Following a nutrient-dense eating plan, such as the Mediterranean diet, in early adulthood may help prevent mental decline decades later.
A new study published in the online journal Neurology found that consuming a diet comprised primarily of fruits, vegetables, fatty fish and nuts is associated with better cognition in middle age.
Individuals who eat a MedDiet have been shown to accumulate less beta-amyloid, a protein associated with Alzheimer’s disease and dementia, compared to those eating a typical Western Diet.
“Our findings indicate that maintaining good dietary practices throughout adulthood can help to preserve brain health at midlife” said study author Claire T McEvoy of Queen’s University Belfast in Northern Ireland.
Participants consisted of 2,621 adults with an average age of 25 at the study’s onset. They provided information about their diet at the beginning of the investigation, as well as seven and 20 years later. Their cognition was tested twice: once at age 50 and again at age 55.See more: Olive Oil Health News
For each diet, the participants were assigned to low‑, medium- or high-adherence groups, depending on how closely their food intake resembled three heart-healthy eating plans. These included the Mediterranean diet (MedDiet), the Dietary Approaches to Stop Hypertension (DASH) diet, and the A Priori Diet Quality Score [APDQS] diet:
Results showed an association with preservation of cognition with the MedDiet and the APDQS diet. Participants with high adherence to the MedDiet had a 46-percent lower likelihood of poor thinking skills than those with low adherence.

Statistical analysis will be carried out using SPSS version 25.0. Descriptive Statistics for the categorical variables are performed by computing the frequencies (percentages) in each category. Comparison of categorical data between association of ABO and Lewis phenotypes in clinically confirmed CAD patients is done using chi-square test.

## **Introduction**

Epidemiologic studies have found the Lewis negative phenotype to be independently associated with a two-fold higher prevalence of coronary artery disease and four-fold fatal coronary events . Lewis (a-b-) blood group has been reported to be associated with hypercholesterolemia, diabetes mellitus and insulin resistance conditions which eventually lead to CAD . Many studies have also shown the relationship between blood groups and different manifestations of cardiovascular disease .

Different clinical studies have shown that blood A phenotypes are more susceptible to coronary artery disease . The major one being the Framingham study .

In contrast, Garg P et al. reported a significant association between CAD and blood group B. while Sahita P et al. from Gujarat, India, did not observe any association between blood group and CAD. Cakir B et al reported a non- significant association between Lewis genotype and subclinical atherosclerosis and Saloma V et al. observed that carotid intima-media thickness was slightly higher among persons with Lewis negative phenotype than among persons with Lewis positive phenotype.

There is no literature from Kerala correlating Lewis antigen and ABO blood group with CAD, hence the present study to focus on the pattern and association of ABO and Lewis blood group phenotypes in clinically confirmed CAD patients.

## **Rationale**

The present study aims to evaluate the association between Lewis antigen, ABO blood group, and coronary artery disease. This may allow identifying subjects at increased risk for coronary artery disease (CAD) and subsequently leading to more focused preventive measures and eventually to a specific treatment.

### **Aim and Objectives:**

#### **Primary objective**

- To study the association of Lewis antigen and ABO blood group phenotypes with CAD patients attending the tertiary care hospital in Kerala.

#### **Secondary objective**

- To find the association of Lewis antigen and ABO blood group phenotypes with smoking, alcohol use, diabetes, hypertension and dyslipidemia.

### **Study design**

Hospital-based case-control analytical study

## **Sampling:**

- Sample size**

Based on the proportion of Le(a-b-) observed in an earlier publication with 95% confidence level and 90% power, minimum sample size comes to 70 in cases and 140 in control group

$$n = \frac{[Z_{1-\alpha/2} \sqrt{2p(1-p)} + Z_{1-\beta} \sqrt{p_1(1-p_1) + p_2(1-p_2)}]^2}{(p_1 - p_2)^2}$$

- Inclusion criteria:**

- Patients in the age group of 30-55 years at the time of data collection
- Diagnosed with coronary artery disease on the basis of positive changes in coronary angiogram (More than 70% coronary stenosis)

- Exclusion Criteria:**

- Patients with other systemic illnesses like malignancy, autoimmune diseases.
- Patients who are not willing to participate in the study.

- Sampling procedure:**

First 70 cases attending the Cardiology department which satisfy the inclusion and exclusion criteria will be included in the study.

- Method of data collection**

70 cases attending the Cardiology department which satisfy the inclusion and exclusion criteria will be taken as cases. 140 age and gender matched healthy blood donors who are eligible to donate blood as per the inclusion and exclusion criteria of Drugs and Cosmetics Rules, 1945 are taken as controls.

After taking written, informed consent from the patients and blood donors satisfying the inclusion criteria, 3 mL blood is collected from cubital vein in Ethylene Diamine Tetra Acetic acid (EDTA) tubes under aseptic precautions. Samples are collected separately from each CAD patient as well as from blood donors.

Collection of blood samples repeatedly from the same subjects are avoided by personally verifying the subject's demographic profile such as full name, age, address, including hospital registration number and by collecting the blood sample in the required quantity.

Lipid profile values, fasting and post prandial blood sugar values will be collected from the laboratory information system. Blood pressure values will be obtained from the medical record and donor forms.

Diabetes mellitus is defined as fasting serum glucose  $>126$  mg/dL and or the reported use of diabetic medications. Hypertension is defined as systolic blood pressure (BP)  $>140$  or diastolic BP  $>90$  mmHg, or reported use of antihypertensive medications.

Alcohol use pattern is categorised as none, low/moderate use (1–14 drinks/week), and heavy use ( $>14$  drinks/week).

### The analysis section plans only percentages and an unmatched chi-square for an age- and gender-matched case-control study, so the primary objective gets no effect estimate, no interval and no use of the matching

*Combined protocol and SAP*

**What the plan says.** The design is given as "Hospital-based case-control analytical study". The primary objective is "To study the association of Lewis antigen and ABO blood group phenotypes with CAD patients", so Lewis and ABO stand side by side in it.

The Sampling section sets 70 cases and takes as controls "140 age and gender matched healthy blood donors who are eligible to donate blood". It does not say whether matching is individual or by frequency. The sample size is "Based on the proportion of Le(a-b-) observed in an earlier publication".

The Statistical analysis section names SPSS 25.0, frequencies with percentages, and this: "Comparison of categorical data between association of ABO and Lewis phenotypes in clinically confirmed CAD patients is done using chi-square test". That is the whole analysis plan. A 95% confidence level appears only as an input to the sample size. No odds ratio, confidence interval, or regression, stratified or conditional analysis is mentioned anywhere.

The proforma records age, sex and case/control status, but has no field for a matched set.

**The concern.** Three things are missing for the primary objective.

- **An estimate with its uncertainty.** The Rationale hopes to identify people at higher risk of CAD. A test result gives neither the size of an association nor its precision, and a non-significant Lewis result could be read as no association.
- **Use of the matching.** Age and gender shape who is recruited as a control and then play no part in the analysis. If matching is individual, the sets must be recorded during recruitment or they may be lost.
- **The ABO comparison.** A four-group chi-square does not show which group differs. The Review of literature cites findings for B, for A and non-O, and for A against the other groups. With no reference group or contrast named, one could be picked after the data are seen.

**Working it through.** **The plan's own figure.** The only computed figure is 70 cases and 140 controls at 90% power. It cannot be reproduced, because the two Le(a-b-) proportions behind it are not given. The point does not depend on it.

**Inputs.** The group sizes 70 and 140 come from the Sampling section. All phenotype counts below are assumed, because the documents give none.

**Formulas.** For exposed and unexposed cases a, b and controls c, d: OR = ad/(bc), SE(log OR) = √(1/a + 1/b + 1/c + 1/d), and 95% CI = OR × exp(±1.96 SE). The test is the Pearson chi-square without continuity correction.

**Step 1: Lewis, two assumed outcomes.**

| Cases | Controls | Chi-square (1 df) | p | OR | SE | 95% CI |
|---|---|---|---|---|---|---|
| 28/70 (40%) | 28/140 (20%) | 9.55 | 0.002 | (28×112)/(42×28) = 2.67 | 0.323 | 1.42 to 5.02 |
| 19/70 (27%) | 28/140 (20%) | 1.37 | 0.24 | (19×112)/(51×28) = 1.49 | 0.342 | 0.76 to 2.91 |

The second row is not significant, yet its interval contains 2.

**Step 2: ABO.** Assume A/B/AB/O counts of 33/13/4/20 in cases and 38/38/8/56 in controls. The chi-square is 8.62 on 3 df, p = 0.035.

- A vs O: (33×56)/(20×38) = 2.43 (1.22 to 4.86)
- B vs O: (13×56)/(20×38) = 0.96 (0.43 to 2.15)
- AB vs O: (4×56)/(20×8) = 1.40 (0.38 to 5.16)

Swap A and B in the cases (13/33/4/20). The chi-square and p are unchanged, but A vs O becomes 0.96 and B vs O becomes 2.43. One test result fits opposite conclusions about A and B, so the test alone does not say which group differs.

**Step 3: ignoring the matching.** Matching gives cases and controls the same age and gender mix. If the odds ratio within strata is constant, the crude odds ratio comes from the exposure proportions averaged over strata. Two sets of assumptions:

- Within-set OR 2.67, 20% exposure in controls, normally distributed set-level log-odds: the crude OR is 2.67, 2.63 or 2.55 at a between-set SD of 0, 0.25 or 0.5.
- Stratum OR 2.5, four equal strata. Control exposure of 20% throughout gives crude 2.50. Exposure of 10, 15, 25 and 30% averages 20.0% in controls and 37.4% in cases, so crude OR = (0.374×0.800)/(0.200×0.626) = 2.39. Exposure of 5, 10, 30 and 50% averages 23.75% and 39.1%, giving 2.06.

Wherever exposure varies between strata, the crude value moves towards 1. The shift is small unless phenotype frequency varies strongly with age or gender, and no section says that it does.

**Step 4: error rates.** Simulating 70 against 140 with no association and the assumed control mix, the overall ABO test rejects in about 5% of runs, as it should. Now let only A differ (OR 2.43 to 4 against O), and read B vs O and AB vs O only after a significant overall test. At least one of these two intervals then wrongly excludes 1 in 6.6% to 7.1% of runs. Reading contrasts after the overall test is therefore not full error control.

Those with high adherence to the APDQS diet showed a 52-percent decreased risk of poor thinking skills compared to those with low adherence. Large differences were seen in fruit and vegetable consumption between the high- and low-adherence groups. The findings were adjusted for factors that can influence cognition such as smoking, level of education and physical activity.
It was not clear why the DASH diet was not tied to a cognitive advantage, but McEvoy speculated one factor might be alcohol.
“One possibility is that DASH does not consider moderate alcohol intake as part of the dietary pattern, whereas the other two diets do,” McEvoy said. “It’s possible that moderate alcohol consumption as part of a healthy diet could be important for brain health in middle age, but further research is needed to confirm these findings.”
Additional studies are needed to identify exact combinations of foods and nutrients that promote optimal cognitive health throughout life. In the meantime, McEvoy recommends following the MedDiet or APDQS diet to protect against mental decline.
“While we don’t yet know the ideal dietary pattern for brain health, changing to a heart-healthy diet could be a relatively easy and effective way to reduce the risk for developing problems with thinking and memory as we age,” she said.
Brian Bender, a certified nutritionist, biomedical engineer and a cofounder of Intake, told Olive Oil Times how heart-healthy diets, such as the MedDiet, may protect against mental decline.
“Individuals who eat a MedDiet have been shown to accumulate less beta-amyloid, a protein associated with Alzheimer’s disease and dementia, compared to those eating a typical Western Diet,” he said. “One theory for how a MedDiet may do this relates to a protein called ApoE, which typically binds to beta-amyloid and shuttles it out of the brain.”
“However, individuals who eat a Western Diet produce less ApoE compared to those on a MedDiet,” he added. “Thus, the high intake of fruits, vegetables and legumes, along with healthy fat from olive oil, nuts and oily fish appear to help the brain ward off beta-amyloid buildup that is associated with cognitive decline.”